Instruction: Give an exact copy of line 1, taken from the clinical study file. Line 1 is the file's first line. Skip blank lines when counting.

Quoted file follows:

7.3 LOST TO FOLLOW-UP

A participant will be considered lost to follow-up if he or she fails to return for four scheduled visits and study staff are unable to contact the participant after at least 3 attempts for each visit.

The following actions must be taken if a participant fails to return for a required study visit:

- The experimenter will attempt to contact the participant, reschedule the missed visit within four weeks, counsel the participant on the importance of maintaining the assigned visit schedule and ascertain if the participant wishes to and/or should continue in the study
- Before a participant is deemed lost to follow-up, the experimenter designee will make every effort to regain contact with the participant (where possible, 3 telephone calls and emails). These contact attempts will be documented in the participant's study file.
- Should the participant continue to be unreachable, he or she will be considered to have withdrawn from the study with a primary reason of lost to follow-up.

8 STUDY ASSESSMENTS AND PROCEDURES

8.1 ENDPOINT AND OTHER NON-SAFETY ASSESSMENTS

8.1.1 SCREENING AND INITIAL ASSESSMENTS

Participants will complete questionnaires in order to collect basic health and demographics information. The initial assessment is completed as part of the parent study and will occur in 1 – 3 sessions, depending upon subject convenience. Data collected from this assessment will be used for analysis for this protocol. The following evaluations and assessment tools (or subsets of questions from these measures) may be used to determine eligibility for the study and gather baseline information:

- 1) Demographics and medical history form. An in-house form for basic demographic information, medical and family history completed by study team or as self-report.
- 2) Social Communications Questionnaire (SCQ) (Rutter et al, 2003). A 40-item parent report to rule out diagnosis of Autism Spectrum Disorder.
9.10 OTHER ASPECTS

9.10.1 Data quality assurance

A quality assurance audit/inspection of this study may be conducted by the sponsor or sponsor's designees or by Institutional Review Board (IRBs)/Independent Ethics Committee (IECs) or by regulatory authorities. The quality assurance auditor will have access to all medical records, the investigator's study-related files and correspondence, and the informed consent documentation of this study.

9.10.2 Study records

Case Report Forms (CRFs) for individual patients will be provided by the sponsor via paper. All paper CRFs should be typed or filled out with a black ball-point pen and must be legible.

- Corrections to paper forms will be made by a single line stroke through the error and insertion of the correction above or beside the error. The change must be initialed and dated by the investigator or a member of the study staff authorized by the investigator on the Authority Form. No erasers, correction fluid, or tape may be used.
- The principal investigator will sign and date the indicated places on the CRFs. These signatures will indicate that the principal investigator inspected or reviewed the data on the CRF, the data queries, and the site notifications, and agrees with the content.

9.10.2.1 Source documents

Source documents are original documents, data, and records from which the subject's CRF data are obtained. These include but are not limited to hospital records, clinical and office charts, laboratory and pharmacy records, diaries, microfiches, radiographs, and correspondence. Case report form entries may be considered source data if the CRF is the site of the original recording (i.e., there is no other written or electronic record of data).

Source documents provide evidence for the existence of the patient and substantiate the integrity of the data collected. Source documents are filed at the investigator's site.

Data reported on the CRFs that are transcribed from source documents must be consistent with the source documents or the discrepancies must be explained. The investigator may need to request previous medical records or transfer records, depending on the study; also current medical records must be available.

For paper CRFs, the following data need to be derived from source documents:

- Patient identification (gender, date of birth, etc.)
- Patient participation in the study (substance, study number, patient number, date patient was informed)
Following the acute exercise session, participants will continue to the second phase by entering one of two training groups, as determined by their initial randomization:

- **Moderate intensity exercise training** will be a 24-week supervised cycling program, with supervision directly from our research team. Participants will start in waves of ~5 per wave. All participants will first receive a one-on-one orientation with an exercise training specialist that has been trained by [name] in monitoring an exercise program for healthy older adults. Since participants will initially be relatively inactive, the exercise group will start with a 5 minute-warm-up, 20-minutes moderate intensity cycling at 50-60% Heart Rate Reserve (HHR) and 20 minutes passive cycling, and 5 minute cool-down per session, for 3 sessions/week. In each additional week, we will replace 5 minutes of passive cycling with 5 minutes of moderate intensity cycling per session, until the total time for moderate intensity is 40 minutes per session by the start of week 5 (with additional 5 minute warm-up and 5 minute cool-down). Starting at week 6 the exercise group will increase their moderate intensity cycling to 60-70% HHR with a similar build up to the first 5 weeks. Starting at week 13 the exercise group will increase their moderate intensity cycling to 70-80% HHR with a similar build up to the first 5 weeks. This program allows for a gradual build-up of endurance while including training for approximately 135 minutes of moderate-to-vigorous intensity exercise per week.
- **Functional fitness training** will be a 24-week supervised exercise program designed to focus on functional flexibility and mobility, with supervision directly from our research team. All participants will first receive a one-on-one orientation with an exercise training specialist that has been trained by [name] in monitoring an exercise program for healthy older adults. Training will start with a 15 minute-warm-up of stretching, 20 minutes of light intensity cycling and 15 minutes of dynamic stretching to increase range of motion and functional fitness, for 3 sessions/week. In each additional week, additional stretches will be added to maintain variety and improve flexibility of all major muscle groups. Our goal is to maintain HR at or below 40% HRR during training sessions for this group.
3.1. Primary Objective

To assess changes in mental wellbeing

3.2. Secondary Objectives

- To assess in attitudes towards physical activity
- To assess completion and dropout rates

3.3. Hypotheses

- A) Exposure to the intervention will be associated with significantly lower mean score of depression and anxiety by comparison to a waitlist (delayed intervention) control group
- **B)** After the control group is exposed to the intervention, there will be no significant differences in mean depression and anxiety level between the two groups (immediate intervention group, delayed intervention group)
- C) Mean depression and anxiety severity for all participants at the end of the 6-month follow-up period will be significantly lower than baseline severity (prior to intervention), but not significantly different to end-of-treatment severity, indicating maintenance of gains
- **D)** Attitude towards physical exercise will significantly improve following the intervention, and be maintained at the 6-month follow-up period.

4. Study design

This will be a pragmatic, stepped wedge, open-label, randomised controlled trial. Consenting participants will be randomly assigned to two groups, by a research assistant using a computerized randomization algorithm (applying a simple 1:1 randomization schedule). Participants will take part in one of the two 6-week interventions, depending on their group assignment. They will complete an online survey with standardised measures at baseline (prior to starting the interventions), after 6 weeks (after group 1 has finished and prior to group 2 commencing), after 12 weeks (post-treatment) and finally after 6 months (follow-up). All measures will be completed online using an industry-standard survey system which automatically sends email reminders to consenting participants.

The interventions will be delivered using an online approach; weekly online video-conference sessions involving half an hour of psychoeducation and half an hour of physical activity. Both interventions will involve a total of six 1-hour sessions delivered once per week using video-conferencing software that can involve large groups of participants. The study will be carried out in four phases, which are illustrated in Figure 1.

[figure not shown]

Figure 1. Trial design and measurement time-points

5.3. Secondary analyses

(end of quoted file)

7.3 LOST TO FOLLOW-UP